Located south-east of Melbourne, the Mornington Peninsula is one of Victoria’s most prevalent coastal tourist destinations. The region offers stunning beaches on both Phillip Bay and the ocean, as well as an array of water sports, unspoiled national park land, and numerous wineries and restaurant choices.
With a temperate to warm climate in the spring and summer months, and colder weather throughout autumn and winter, Mornington Peninsula experiences its peak period within summer school holiday weeks. While water sports and beaches are popular in the warmer weather, many guests are not deterred by the cold, visiting the many local wineries and hot springs from June through to August.
Guests travel to the area not only for its beaches and wineries, but also to enjoy spa retreats, walking tracks of varying difficulty, local museums and galleries, as well as local sights such as Arthurs Seat, Cape Schanck Lighthouse, Dragon’s Head Rock, and Fort Nepean. With its clean beaches and protected national park land, the Mornington Peninsula is full of wildlife, offering visitors to the area fantastic opportunities for snorkelling, diving or swimming with dolphins and seals as part of a tour, or getting up close with kangaroos, koalas, ringtail possums, and other native wildlife.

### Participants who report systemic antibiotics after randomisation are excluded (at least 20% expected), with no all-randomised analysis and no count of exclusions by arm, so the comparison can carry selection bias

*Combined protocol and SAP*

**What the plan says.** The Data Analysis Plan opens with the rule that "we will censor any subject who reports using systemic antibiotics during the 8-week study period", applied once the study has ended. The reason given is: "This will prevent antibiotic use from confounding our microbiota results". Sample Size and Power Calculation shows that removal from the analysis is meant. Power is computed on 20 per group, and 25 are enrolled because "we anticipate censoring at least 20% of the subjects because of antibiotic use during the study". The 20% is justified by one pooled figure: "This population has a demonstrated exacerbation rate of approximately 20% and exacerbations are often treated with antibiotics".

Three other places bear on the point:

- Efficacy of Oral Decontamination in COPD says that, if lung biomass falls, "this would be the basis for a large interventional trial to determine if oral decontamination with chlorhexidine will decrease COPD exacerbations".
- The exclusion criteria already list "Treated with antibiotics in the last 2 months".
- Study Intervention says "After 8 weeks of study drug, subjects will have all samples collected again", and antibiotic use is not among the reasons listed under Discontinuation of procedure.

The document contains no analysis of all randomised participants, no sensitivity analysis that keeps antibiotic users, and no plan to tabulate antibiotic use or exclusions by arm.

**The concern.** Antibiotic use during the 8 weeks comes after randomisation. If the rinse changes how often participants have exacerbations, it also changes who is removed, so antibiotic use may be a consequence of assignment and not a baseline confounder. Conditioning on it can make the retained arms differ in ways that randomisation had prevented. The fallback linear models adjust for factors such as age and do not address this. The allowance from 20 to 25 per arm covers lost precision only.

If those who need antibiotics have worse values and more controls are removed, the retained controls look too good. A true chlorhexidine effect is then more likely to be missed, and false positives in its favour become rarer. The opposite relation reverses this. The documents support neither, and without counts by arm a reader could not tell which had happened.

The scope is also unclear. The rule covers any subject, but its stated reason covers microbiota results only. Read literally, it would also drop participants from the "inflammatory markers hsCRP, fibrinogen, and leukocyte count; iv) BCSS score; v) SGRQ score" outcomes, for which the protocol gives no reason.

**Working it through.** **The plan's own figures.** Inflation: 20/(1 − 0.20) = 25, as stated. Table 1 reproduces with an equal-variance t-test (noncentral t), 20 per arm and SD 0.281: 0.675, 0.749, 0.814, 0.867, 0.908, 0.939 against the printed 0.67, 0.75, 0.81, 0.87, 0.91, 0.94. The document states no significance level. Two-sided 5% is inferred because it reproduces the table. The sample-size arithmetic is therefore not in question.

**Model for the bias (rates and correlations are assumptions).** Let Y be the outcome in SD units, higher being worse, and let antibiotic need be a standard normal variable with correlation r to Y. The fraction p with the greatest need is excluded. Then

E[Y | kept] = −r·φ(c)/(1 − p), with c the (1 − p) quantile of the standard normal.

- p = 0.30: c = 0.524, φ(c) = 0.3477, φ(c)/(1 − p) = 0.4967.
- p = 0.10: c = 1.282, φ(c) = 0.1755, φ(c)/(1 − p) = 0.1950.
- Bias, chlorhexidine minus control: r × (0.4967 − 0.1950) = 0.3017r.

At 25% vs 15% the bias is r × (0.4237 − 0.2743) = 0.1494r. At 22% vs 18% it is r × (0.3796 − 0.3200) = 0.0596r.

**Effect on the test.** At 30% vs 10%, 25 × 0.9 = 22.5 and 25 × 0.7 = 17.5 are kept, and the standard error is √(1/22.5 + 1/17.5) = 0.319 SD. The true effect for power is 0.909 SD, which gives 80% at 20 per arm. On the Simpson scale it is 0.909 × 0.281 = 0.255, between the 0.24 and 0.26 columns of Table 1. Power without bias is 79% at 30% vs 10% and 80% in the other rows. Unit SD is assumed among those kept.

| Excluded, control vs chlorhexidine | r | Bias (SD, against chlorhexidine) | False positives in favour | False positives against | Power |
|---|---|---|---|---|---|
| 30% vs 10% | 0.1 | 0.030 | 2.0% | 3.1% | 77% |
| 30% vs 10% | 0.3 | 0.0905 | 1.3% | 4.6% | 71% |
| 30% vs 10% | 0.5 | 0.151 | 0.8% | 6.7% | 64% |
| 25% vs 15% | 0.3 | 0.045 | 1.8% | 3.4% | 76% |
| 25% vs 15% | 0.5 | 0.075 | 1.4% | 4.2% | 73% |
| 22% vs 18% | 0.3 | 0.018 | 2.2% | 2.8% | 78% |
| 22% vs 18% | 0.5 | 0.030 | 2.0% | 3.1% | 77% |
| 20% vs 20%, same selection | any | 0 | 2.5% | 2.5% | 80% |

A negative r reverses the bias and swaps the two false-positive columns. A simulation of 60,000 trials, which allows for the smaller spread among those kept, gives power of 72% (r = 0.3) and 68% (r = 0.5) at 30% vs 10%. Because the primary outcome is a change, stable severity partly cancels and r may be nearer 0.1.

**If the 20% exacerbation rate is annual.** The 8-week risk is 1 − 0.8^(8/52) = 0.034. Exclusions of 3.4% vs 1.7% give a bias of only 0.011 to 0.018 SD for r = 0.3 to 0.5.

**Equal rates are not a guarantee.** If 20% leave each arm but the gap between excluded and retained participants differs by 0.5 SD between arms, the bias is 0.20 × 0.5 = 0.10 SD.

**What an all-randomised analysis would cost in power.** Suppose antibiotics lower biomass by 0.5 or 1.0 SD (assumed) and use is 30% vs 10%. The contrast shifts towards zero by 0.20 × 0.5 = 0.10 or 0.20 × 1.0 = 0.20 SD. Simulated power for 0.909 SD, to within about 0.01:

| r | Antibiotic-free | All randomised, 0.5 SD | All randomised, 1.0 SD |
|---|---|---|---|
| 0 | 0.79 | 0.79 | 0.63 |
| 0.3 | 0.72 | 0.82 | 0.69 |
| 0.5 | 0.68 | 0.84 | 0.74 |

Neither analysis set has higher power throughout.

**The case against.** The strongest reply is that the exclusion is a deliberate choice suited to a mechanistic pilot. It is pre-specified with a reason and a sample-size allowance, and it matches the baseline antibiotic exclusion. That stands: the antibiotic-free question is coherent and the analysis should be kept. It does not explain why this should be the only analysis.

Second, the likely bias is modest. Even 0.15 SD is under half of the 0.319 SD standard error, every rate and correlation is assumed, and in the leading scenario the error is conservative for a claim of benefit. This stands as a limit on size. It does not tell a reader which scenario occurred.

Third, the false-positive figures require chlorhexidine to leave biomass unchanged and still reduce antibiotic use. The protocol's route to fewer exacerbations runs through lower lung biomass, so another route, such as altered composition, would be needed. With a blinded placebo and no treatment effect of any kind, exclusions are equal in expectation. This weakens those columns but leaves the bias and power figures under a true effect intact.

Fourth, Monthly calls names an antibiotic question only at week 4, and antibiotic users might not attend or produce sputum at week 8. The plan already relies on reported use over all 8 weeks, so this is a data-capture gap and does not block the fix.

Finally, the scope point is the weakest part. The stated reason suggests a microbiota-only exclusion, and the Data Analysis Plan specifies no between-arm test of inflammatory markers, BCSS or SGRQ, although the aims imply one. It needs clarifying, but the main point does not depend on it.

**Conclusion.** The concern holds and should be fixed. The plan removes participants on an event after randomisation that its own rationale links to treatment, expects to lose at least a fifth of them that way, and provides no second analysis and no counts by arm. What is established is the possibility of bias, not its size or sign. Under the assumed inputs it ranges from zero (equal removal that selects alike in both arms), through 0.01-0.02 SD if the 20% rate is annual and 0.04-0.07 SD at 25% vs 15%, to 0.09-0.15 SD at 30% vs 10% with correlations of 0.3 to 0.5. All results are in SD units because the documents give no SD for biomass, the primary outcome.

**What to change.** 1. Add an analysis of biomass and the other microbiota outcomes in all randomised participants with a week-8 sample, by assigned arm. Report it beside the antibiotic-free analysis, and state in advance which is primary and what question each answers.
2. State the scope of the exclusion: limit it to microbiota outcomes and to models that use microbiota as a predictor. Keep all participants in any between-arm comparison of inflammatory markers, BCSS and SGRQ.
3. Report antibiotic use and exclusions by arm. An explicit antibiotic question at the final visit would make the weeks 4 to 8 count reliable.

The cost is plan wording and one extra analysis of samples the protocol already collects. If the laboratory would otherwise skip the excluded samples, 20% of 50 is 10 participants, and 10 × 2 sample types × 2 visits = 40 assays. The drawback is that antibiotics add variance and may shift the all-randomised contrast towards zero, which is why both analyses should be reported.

The region’s fresh foods are some of its finest products, providing visitors the chance to experience organic local fruits such as berries and cherries, as well as products from small local manufacturers such as chocolate, jams, and oils. Visitors can access these delicacies from farmers markets, or direct from local boutique stores in Mornington.
While accommodation options are widely varied in the region, it is home to a large number of luxury resorts and hotels, as well as budget and family friendly options such as holiday parks, serviced apartments, and motels. With thousands of domestic and international visitors making their way to the Mornington Peninsula each year, the region is home to 539 accommodation options and food services, employing 6.5 percent of the area’s 155,000 residents.
Both international and interstate guests can easily access the Mornington Peninsula by flying into Melbourne Tullamarine Airport which is a short one hour drive by car, and only slightly longer if visitors choose to travel to the peninsula by train.